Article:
USB 3.0 – I’m a Believer!
My conversion to Windows 7 RTM is complete. The new install took all of 20 minutes, but took way longer to install and configure everything I needed. I even decided to bite the bullet and install Office 10 Beta. So far, so good. The application I’ve used the most is Outlook, and it has one nice feature I really like: the ability to have different Inboxes for different accounts, each mapped to a different .ost or .pst. However, the way they implemented it is slightly annoying: each one needs to be expanded to see the Inbox. I have yet to find a way to see all of the Inboxes with a coherent view so I’m not constantly expanding and shrinking my different accounts. If anyone has an idea on doing things better, click the Contact link above.
Last week I also ordered a 2-port ExpressCard SuperSpeed USB 3.0 adapter. Since my (hopefully) soon-to-arrive laptop only has 256GB of storage (current one has 512GB of SSD goodness; it’s going to become my backup laptop), I need extra storage for my VMs and going back to plain old 7200rpm drives with USB 2.0 just isn’t going to cut it. I was thinking about getting a SSD and putting it in an enclosure, but realized that I’m still bound by USB 2.0. USB 3.0 is fairly new and very few laptops have it built in, so I figured I’d just expand out myself. It can support up to 4.8 Gb (that’s gigabits, folks) per second. That’s obviously a high end, more theoretical limit. USB 2.0 has a high water mark of 480 Mb (megabits) per second rate. That’s quite a difference, even if you get half of the rated speed for USB 3.0. USB 3.0 uses a slightly different connector on the end going into a USB 3.0 enclosure, so while you can’t use your existing USB cables, it is downlevel compatible so you can plug the other end into your computer as you would any USB cable you have now and it’ll work at the speed of your USB port. If you plug the USB 3.0 device into a USB 2.0 port under Windows 7, you see this:
If you’re curious, I ordered these from Amazon:
Superspeed USB 3.0 to SATA 3GB/s 2.5″ enclosure
2-port USB 3.0 ExpressCard
The ExpressCard supports up to that 4.8 Gbps, so right now my speed limiting factor is the drive enclosure. I didn’t find too many USB 3.0 ones out there for 2.5″ drives.
I did a quick test with two different drivers – the first, a Hitachi 7K200-200 (HTS722020K9SA00) 7200rpm drive and the Intel SSDSA1MH080G1GN first generation 80GB SSD drive. The Hitachi required the DC5V to USB cable to power it, while the SSD just required the USB 3.0 cable (keep that in mind for your configurations if you are limited on ports). Both drives had similar results:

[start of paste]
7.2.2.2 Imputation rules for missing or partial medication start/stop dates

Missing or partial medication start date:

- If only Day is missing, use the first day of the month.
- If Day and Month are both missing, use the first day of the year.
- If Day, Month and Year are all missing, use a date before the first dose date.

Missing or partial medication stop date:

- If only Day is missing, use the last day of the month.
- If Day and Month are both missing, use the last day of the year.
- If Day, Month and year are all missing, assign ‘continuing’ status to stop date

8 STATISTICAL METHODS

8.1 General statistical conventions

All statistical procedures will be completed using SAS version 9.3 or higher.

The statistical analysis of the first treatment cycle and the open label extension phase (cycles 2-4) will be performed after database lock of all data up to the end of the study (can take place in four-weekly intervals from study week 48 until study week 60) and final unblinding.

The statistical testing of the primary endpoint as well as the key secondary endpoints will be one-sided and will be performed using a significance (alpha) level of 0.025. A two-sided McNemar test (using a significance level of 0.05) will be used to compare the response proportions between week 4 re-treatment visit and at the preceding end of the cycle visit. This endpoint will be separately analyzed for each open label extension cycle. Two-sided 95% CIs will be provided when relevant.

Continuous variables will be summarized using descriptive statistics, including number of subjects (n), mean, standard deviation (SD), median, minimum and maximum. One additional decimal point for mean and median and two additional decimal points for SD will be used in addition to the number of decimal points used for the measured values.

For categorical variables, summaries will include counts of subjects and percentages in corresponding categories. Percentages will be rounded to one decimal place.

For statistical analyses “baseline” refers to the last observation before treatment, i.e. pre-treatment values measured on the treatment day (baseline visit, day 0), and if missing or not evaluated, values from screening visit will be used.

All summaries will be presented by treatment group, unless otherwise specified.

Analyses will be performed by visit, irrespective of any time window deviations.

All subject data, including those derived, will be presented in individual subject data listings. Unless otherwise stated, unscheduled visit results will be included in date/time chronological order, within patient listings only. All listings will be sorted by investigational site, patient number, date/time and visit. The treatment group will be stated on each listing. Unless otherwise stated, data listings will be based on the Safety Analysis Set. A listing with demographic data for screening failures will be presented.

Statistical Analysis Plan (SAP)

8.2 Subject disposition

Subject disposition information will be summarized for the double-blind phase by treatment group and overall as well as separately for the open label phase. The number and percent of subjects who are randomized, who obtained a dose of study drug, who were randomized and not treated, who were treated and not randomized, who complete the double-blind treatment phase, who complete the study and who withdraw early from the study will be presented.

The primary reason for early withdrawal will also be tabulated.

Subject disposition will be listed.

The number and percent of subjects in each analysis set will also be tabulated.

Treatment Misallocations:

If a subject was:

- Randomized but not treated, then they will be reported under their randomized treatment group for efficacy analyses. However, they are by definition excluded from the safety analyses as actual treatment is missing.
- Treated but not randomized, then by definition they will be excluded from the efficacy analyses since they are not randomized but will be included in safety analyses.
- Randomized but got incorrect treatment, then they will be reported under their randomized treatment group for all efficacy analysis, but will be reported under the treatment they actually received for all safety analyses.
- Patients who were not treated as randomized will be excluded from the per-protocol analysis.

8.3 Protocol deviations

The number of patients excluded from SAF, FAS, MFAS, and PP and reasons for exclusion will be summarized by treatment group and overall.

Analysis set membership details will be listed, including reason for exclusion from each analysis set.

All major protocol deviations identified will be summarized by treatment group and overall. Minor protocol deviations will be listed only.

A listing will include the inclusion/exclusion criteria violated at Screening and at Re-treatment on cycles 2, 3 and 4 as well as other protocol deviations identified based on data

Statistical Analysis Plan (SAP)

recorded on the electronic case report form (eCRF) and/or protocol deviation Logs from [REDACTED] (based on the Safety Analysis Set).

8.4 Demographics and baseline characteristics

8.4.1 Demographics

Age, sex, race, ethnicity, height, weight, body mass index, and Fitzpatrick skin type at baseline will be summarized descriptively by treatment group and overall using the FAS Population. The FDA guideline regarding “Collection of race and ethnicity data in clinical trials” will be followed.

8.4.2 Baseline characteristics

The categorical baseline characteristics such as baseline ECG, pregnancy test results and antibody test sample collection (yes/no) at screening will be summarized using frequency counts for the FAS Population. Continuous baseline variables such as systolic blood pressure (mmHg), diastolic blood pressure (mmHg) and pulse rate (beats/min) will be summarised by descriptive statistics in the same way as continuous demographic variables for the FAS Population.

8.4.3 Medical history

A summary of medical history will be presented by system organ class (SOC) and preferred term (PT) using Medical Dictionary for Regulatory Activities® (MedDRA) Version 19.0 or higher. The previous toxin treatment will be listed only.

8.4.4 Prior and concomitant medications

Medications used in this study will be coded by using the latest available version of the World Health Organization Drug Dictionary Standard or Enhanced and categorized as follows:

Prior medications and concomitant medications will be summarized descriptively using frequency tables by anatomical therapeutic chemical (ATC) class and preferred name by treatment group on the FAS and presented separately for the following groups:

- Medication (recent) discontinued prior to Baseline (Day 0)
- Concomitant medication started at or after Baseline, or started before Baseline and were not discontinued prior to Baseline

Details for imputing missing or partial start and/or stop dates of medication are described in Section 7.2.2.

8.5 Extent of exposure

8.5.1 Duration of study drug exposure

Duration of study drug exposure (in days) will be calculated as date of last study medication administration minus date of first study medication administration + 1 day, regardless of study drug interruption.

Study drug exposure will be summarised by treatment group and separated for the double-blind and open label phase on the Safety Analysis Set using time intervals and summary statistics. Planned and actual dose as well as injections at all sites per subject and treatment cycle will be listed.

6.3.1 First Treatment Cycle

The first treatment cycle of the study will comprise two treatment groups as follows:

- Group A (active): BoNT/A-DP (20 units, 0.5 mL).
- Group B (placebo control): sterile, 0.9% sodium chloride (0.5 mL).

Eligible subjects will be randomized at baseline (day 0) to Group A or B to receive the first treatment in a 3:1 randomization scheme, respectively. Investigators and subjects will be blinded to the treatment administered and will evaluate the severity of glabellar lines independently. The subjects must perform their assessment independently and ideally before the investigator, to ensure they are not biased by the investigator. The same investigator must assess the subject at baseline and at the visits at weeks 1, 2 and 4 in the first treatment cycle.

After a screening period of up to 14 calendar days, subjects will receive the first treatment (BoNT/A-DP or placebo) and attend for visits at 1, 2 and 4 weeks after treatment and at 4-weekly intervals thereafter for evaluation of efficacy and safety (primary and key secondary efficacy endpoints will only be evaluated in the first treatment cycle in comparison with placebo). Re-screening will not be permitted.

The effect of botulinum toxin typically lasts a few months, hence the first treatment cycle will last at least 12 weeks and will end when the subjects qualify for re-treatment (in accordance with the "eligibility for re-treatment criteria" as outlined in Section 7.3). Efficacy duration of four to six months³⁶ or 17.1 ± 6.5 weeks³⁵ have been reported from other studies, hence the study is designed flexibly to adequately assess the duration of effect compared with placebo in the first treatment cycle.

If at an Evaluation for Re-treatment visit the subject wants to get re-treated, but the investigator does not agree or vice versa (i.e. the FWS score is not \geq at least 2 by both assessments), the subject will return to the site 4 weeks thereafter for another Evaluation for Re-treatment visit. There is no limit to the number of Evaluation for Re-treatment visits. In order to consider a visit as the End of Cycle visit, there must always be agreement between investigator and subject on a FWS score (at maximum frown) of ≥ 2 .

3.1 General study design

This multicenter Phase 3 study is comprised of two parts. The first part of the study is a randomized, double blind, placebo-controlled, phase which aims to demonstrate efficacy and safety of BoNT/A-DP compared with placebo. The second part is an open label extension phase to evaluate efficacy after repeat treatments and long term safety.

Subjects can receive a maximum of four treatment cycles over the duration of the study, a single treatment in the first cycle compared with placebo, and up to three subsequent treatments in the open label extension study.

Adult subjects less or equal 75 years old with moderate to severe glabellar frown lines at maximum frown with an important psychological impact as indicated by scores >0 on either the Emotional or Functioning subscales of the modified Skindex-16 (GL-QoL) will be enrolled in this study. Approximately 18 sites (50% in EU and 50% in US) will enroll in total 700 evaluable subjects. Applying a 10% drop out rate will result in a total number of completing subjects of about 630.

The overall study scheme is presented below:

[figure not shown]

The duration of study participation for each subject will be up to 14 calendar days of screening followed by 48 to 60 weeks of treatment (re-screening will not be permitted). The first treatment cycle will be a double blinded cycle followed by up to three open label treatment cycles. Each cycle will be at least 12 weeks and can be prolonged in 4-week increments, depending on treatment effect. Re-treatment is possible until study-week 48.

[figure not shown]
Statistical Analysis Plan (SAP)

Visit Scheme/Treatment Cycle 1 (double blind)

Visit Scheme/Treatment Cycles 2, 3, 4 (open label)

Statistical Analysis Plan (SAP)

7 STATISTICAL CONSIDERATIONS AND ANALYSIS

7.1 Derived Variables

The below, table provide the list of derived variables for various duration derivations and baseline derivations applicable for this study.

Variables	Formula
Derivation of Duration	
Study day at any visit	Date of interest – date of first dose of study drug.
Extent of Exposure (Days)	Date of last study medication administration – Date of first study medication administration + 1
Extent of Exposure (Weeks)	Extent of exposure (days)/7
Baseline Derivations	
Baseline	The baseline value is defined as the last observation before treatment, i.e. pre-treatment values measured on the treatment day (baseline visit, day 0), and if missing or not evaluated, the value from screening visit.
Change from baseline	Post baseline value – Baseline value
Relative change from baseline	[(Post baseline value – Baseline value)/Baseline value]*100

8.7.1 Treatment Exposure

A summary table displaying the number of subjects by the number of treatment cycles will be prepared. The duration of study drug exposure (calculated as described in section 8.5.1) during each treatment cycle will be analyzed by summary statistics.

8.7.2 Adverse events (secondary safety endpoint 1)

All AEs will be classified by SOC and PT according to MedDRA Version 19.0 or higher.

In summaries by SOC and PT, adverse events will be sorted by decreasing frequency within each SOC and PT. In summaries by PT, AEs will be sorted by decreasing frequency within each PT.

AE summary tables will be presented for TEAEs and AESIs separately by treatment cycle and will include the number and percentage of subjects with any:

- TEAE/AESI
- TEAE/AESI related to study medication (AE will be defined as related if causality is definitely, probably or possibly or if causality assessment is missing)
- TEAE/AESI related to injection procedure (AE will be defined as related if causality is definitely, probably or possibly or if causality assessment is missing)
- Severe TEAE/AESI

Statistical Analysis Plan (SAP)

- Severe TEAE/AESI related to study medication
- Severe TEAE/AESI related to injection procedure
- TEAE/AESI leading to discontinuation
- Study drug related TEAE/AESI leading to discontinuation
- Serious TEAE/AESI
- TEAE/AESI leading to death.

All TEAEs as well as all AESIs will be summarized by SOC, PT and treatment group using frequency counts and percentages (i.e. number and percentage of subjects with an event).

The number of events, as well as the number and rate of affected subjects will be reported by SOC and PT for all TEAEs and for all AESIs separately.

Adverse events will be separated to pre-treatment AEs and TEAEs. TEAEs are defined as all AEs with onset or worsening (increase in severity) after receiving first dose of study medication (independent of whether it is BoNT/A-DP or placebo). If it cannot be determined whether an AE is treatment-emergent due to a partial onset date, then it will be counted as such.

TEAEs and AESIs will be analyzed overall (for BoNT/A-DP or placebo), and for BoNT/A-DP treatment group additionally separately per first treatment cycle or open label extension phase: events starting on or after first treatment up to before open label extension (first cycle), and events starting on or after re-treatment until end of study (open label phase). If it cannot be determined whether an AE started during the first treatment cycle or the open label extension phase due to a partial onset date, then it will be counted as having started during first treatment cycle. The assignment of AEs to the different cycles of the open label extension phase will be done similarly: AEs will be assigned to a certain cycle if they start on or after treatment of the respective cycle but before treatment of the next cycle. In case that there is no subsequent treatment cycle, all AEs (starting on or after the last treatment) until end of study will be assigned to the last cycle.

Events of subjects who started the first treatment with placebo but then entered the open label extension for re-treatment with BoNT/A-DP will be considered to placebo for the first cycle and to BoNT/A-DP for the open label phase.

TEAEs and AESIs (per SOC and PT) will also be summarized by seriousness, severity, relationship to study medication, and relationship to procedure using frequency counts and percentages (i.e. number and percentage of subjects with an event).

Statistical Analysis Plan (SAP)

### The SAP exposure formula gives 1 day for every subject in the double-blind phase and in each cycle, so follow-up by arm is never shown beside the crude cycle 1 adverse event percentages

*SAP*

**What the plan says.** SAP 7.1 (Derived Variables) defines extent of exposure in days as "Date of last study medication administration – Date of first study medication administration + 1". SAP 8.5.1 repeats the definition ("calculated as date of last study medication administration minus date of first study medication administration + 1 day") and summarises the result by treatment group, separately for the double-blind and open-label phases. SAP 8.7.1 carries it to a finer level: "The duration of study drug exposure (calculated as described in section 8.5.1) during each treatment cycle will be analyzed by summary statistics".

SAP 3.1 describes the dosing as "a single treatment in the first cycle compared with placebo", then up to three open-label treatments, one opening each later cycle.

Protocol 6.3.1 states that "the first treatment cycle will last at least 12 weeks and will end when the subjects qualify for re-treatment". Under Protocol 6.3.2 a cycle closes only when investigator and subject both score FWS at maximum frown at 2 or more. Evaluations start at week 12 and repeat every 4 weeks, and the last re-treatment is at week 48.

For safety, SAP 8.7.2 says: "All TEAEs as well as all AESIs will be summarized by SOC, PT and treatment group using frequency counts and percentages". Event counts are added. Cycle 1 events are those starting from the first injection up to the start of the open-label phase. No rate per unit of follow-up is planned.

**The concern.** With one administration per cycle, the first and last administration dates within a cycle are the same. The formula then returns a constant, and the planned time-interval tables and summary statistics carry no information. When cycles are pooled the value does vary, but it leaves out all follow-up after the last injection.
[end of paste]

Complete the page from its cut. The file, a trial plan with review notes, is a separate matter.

With USB 3.0, they both achieved somewhere between 60 and 65 MB/s (megabytes in this case) according to Windows 7.
With USB 2.0, they both were only able to get up to about 30 MB/s.
In theory, 4.8Gbps should net me a max transfer of over 600 MB/s, but let’s get real: I’ll never see that on my laptop.
Wow. One simple tweak, 100% improvement in throughput. Right now I’m considering getting either a 256GB SSD drive (which would be expensive, but much lower on power consumption) or the Seagate Savvio 10K.3. The other problem is the heat that will be generated from a 10k drive in a small, non-vented enclosure. Newegg has the Savvio for just over $300 right now. That’s pretty crazy considering what a 100GB 7200rpm drive cost just a few years ago. That’s where the SSD may be a better idea. I’ll figure it out.
Either way, it’s going to be a pretty fast and flexible combination for doing demos and classes on the road. I suspect many of you reading this blog (and again, I apologize that the comment section is down so if you want to respond to this post, use Contact above) are in the same boat as I am, and it’s nice we finally have choices for powerful, lightweight rigs on the road.
There are several types of USB connectors, including some that have been added while the specification progressed. The original USB specification detailed Standard-A and Standard-B plugs and receptacles. The first engineering change notice to the USB 2.0 specification added Mini-B plugs and receptacles.